How confident are you in identifying the difference/s between a stated AIM, a PURPOSE, a GOAL and an OBJECTIVE ?
A dictionary might not help much, look them up in dictionary.com, they reference one another in a complete circle. Even the official ITIL glossary includes -
"Objective: the defined purpose or aim of a Process and Activity or an Organisation….."
I see a lot of fiddling while the economy burns. In fact there appears to be an air of "phew that's over". The recession drops off the media's radar thanks to their infantile attention spans. Please be aware that this recession hasn't even started - and plan your coming years accordingly.
We traditionally define what constitutes a CI in terms of Change Management but are there better ways?
I'm sure I'm not the first to reflect on the evil genius of .docx document format but I feel the need to vent a little spleen. Only the Evil Empire of MickeySoft could be this twisted.
The ITSM community should ponder this for two reasons: (1) just how much do we trust Microsoft's 'free' MOF 4.0? (2) ITIL's inability to play nicely with COBIT or other de-facto standards might result in eventual convergence or it might not - watch the scrap between OOXML and ODF for clues.
Is the itSMF International website adrift again?
I remember seeing an Aussie comedy TV show once (The Games as I recall?) where it suggested that a public statement by the Prime Minister that "So-and-so has our full support" meant they would be out within days. This memory came to me as I wondered why it was necessary for Keith Aldis, CEO itSMF, to come out with a press release to tell the world that “Real progress is being made in the development and implementation of ITIL V3 qualifications". A year and a half after go-live one would bloody hope so.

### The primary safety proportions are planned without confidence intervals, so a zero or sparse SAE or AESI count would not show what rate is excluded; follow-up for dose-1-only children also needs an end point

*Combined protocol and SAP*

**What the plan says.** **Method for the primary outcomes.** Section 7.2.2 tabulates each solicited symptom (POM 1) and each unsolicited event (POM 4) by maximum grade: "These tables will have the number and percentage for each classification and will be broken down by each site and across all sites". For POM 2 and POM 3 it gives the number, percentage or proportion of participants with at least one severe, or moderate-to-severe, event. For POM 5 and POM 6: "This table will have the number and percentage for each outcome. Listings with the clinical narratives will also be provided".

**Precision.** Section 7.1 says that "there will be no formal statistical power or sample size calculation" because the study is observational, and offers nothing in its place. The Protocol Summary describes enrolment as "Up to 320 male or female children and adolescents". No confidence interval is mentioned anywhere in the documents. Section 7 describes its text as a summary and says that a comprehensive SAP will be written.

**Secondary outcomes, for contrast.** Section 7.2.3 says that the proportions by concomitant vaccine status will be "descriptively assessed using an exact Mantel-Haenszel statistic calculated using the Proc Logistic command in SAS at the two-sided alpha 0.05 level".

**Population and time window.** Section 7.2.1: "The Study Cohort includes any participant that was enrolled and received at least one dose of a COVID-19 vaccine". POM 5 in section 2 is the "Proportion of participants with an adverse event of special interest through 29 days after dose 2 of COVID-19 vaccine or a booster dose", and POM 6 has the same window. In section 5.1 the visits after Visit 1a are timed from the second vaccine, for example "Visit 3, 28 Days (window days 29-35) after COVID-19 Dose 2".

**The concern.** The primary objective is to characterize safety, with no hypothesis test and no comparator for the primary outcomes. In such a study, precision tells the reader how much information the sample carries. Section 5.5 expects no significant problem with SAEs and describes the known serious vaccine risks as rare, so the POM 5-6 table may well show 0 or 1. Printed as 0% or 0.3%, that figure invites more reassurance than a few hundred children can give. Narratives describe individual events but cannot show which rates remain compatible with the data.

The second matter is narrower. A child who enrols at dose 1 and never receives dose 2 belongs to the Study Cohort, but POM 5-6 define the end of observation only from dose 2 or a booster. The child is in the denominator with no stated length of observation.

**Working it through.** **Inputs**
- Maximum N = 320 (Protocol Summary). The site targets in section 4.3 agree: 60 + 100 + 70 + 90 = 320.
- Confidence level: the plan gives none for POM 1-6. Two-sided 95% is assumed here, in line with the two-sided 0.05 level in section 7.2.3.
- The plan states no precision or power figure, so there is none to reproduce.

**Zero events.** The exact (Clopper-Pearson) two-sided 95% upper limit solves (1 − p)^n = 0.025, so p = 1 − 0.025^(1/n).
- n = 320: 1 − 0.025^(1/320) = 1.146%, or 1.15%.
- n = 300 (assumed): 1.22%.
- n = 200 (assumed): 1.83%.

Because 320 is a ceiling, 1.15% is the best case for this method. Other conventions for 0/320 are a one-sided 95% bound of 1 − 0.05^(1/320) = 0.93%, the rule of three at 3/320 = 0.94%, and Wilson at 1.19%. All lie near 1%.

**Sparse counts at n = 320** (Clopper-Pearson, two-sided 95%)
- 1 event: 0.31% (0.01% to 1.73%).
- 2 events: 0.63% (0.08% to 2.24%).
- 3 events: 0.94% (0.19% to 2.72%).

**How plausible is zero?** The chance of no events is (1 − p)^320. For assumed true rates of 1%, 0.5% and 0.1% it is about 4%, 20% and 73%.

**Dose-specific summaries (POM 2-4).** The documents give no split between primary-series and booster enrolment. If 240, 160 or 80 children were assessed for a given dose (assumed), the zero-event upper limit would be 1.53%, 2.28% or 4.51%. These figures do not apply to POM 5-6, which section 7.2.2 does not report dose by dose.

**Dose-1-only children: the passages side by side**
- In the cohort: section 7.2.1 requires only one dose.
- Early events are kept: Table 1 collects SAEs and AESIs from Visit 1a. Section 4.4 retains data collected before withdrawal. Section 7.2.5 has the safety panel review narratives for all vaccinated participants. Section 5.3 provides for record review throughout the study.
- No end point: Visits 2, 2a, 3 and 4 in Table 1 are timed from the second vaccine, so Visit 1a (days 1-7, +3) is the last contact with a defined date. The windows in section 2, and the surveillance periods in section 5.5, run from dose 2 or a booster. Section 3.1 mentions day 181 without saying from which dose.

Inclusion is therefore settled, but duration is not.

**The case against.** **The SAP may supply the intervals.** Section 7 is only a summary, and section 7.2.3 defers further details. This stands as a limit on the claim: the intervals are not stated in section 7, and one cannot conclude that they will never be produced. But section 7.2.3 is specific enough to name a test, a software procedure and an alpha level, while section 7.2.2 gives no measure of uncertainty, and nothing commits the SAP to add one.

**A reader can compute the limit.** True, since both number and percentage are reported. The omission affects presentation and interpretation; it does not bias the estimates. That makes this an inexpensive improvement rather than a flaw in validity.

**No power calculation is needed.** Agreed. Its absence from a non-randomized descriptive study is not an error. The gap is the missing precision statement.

When we want to know how to, say, measure a service desk, we can find quite exact guidance everywhere. But it seems to me the depth and specificity (specifity? specificness?) and usefulness of advice is inversely proportional to the importance of the question. Consider the most important question we need answered in a service management initiative.
As we said before, Real ITSM does things differently to, say, ITIL. Readers may recall that Real Priority (also known as Care Factor) is measured by the number of metaphorical fans that are being hit by effluent: it starts at zero and goes up. More conventionally, Real ITSM also tracks a separate User Priority (also known as the Dummy Factor, for the number of dummies being spat).